Brian East and I collaborate on so many art projects, I figured he'd better have a place of his own on the website. Despite the fact that he was asked to "pursue other interests" rather than continue playing trombone in his Elementary School band (he always had a few extra notes to play at the end of every song), he cannot escape his artistic foundations and finds himself compulsively creating in multiple media. Perhaps his most unusual medium was when he spent 20 years bringing lifelike, natural appearance and expressions to the dead as a professional embalmer. Now he works more conventionally, carving stone, bending willow, and working with me on needle felted projects. He's deceptively handsome and charming. He is also witty, but don't encourage him. Honest. This corner of my website is for Brian, it is his to edit and though I will check it from time to time to clarify blatant exaggerations and even litigous statements, I can only hope your sense of humor prevails.


Inky Pete

When Inky Pete left the warren, his parents hardly noticed. He could have left days before and no one would have cared. His brothers and sisters were happy to spend their days painting eggs, munching dandelions. He heard his mother’s warning, that hawks and snakes were waiting. That foxes were faster than any rabbit or hare. He was paas-itively sure that the longer he stayed it would get only worse. Mom was carrying another litter, and Dad wasn’t trustworthy - he’d hump anyone. Maybe she didn’t care, maybe it was all the poppies she ate, but Pete hopped away determined to be his own rabbit.

He traded some egg work for the Chuck Taylor’s and outran a coyote just to see how they fit. He hung out down in the sticker bushes, snickering with the loners he met about how no one really hides eggs like they mean it. If they hid eggs no one would ever find them.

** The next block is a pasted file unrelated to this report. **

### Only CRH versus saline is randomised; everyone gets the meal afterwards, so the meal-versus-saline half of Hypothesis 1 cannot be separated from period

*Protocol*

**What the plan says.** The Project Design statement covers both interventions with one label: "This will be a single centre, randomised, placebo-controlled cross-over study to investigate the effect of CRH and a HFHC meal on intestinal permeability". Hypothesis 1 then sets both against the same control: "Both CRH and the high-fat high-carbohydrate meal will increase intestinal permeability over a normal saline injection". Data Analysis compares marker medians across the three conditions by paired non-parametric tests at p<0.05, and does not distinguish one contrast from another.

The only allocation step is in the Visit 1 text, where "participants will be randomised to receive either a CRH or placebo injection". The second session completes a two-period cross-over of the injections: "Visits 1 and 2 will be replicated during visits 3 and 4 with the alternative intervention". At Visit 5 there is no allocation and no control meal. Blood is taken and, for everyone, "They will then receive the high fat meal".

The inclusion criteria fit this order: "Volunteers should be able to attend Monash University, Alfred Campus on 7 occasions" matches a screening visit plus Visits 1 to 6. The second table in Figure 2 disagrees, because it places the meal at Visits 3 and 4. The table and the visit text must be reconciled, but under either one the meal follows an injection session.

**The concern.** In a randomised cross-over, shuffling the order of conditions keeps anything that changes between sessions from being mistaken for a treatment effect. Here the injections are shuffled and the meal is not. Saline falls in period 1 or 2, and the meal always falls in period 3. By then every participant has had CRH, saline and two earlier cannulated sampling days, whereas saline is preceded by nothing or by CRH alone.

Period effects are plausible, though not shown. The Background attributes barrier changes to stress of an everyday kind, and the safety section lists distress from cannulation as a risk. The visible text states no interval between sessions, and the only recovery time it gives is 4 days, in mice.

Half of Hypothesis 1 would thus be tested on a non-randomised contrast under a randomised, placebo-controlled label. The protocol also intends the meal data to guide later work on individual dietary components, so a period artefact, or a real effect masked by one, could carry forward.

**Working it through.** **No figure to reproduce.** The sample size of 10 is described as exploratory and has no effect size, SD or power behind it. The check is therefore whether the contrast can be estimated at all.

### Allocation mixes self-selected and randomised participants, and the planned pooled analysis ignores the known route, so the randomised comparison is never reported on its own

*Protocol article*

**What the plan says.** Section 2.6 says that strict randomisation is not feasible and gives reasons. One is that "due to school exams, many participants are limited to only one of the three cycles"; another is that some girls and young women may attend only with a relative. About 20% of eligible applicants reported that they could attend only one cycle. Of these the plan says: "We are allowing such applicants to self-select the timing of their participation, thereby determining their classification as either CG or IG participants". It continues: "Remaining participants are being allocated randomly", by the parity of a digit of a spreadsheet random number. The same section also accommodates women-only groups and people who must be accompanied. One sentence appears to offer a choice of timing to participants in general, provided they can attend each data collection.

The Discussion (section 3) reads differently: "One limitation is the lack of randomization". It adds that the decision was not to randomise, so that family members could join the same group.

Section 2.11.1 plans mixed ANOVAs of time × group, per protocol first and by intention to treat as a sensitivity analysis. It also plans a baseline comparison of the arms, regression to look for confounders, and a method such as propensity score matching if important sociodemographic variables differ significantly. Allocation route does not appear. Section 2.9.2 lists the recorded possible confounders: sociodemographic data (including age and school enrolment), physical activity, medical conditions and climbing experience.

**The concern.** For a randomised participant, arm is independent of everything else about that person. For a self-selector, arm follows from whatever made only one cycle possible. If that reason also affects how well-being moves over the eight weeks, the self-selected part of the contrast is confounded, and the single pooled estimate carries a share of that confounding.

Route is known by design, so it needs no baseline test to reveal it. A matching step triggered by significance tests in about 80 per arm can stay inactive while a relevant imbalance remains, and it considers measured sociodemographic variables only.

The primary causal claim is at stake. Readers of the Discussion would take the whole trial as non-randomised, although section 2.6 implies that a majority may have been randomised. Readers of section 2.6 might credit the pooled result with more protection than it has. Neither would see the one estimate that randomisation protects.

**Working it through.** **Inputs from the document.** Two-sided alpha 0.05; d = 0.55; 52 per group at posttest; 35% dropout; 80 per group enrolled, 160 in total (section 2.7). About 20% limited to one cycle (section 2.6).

Pete’s his own rabbit now. He just got his first tribal ink. If you can’t find Easter eggs this year, or happen upon one sometime in June, it was probably Pete who visited your house. He might start a warren of his own someday. Right now he just don’t care.


Shoggoth, with your protoplasmic bubbles so bright...

Our Christmas Cthulhu project, something I should have started months ago, needed something to pull a sleigh. Something that kind of glows. We decided on a Shoggoth.

"It was a terrible, indescribable thing vaster than any subway train—a shapeless congeries of protoplasmic bubbles, faintly self-luminous, and with myriads of temporary eyes forming and un-forming as pustules of greenish light all over the tunnel-filling front that bore down upon us, crushing the frantic penguins and slithering over the glistening floor that it and its kind had swept so evilly free of all litter."  -HP Lovecraft, At the Mountains of Madness.

Best part about making a Shoggoth is knowing that I am capturing it for only a moment. Worst part is knowing that it will one day mutate and rebel. Take a good look, it won't look like this for long. Partly because it is hard to know when I am through working on something that is suppossed to be everchanging, and partly because I might start all over at any minute.

The white spots on the head are for the eyes.


Under a blacklight.




Our hometown Fair is a delight. It is among a circuit of "Agricultural Fairs" and features oxen pulls, 4H kids, and all the traveling carnival attractions. Last year, I saw that the Scarecrow Contest was a little lacking for anything scary. That's the point, right? Something scary to crows? I thought about it and decided that nothing would be scarier to a crow than something that swats them out of the air and eats them. This is Eating Crow. It won Best of Show and the People's Choice Award.



Clown Pumpkin!

I've made a few pumpkins. The Anglerfish pumpkin with the red eyes and dangling candy corn, the one eyed, one horned, flying purple pumpkin eater, the Elvis pumpkin... but they were all just missing that certain aire of menace that only a smiling clown can bring to the party.


We work well together

Amy and I don't have to work at it. We start something, for example; a snowman on a park bench on Thanksgiving morning. Before long we're adding a defensive posture of crossed arms to the man and a somewhat resigned turkey beside him. We wouldn't have done this by ourselves, and if we did, it wouldn't be a shared memory. We called this, "Conversation with Dinner."